Reference: Kirisako T, et al. (2000) The reversible modification regulates the membrane-binding state of Apg8/Aut7 essential for autophagy and the cytoplasm to vacuole targeting pathway. J Cell Biol 151(2):263-76

Reference Help

Abstract

Autophagy and the Cvt pathway are examples of nonclassical vesicular transport from the cytoplasm to the vacuole via double-membrane vesicles. Apg8/Aut7, which plays an important role in the formation of such vesicles, tends to bind to membranes in spite of its hydrophilic nature. We show here that the nature of the association of Apg8 with membranes changes depending on a series of modifications of the protein itself. First, the carboxy-terminal Arg residue of newly synthesized Apg8 is removed by Apg4/Aut2, a novel cysteine protease, and a Gly residue becomes the carboxy-terminal residue of the protein that is now designated Apg8FG. Subsequently, Apg8FG forms a conjugate with an unidentified molecule "X" and thereby binds tightly to membranes. This modification requires the carboxy-terminal Gly residue of Apg8FG and Apg7, a ubiquitin E1-like enzyme. Finally, the adduct Apg8FG-X is reversed to soluble or loosely membrane-bound Apg8FG by cleavage by Apg4. The mode of action of Apg4, which cleaves both newly synthesized Apg8 and modified Apg8FG, resembles that of deubiquitinating enzymes. A reaction similar to ubiquitination is probably involved in the second modification. The reversible modification of Apg8 appears to be coupled to the membrane dynamics of autophagy and the Cvt pathway.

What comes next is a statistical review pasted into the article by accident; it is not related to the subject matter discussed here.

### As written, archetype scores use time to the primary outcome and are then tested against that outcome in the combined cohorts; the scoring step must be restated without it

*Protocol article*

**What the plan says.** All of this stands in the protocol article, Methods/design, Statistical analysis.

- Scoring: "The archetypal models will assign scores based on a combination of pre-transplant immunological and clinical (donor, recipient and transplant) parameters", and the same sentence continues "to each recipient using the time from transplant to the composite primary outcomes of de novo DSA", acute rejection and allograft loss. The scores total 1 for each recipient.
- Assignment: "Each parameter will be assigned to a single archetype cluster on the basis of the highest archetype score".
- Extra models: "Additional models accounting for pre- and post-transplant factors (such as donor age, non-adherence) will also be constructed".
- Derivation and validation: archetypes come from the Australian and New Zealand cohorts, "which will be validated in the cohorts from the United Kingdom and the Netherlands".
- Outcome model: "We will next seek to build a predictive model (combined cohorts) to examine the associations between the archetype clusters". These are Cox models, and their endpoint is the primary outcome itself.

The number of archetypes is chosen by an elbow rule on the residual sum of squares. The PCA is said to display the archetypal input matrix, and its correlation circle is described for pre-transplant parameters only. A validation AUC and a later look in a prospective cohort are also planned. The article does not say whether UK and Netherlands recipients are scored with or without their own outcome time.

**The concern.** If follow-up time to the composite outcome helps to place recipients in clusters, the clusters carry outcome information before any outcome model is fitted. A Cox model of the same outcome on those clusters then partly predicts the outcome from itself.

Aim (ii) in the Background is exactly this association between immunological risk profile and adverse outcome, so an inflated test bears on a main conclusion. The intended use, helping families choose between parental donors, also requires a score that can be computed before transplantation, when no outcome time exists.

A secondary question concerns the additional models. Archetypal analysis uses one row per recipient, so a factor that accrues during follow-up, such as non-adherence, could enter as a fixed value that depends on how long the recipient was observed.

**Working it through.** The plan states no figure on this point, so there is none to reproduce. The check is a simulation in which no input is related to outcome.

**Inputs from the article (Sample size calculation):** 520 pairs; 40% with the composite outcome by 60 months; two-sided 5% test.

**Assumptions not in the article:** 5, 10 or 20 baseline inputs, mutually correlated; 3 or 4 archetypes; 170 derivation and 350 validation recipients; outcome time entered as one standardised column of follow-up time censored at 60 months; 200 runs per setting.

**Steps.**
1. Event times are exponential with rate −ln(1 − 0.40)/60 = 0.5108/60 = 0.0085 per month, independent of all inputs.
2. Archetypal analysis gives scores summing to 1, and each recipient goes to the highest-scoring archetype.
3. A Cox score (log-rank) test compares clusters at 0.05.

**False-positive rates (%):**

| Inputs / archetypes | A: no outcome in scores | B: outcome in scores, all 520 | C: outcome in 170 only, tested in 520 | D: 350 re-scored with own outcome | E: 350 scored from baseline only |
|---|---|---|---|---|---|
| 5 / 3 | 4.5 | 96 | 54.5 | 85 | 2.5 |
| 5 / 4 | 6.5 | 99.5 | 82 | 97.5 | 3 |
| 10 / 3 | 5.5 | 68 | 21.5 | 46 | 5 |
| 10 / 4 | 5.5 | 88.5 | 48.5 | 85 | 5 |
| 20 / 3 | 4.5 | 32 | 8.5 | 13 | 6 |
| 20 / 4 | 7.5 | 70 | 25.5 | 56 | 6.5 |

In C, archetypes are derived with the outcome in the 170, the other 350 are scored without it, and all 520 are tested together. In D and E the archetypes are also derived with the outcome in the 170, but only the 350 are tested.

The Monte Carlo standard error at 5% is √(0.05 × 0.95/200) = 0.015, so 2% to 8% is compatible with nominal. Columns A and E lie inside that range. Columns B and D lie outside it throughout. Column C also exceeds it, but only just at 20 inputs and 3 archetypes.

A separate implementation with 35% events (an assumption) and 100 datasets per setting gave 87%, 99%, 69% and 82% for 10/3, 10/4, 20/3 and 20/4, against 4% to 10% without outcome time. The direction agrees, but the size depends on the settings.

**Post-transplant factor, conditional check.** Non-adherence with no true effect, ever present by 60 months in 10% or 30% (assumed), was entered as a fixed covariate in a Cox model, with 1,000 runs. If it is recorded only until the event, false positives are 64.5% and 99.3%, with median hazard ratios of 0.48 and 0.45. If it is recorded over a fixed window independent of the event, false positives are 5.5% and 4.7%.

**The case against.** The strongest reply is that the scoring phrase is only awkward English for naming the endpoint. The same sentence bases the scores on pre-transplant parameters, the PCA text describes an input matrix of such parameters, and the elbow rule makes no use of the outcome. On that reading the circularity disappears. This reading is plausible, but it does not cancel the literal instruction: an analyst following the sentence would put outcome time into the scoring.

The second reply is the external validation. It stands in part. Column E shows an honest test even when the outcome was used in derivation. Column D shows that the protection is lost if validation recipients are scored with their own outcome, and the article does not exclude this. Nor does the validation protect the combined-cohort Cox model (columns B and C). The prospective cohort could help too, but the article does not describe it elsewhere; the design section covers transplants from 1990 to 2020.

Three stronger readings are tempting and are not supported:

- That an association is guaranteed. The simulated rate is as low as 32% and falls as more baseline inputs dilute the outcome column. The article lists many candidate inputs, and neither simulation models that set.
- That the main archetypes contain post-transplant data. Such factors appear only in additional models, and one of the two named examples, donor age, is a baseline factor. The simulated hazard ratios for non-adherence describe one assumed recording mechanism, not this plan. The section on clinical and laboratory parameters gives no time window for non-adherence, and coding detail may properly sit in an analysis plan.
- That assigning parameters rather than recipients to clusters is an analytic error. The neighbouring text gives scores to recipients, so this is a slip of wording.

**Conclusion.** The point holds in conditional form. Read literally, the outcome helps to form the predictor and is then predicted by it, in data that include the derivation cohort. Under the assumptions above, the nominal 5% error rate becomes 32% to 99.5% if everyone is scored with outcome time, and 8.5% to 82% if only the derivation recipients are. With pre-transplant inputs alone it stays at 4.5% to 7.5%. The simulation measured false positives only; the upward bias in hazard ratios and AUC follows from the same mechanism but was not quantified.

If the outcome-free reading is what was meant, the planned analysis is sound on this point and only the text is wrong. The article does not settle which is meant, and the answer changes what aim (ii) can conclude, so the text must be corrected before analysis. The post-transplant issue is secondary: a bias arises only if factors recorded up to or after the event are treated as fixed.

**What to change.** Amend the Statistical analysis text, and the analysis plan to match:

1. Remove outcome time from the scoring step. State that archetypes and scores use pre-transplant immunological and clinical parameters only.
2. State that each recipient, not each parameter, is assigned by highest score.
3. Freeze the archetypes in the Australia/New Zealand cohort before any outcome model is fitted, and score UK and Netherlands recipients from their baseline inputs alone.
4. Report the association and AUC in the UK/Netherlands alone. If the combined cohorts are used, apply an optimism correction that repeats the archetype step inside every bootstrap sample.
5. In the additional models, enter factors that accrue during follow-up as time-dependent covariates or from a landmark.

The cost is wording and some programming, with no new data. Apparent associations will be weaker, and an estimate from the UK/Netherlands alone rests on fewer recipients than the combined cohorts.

Reference Type
Journal Article | Research Support, Non-U.S. Gov't
Authors
Kirisako T, Ichimura Y, Okada H, Kabeya Y, Mizushima N, Yoshimori T, Ohsumi M, Takao T, Noda T, Ohsumi Y
Primary Lit For
Additional Lit For
Review For

Interaction Annotations

Increase the total number of rows showing on this page by using the pull-down located below the table, or use the page scroll at the table's top right to browse through the table's pages; use the arrows to the right of a column header to sort by that column; filter the table using the "Filter" box at the top of the table; click on the small "i" buttons located within a cell for an annotation to view further details about experiment type and any other genes involved in the interaction.

Interactor Interactor Type Assay Annotation Action Modification Phenotype Source Reference

Gene Ontology Annotations

Increase the total number of rows showing on this page using the pull-down located below the table, or use the page scroll at the table's top right to browse through the table's pages; use the arrows to the right of a column header to sort by that column; filter the table using the "Filter" box at the top of the table.

Gene Gene Ontology Term Qualifier Aspect Method Evidence Source Assigned On Annotation Extension Reference

Phenotype Annotations

Increase the total number of rows showing on this page using the pull-down located below the table, or use the page scroll at the table's top right to browse through the table's pages; use the arrows to the right of a column header to sort by that column; filter the table using the "Filter" box at the top of the table; click on the small "i" buttons located within a cell for an annotation to view further details.

Gene Phenotype Experiment Type Mutant Information Strain Background Chemical Details Reference

Regulation Annotations

Increase the total number of rows displayed on this page using the pull-down located below the table, or use the page scroll at the table's top right to browse through the table's pages; use the arrows to the right of a column header to sort by that column; to filter the table by a specific experiment type, type a keyword into the Filter box (for example, “microarray”); download this table as a .txt file using the Download button or click Analyze to further view and analyze the list of target genes using GO Term Finder, GO Slim Mapper, SPELL, or YeastMine.

Regulator Target Experiment Assay Construct Conditions Strain Background Reference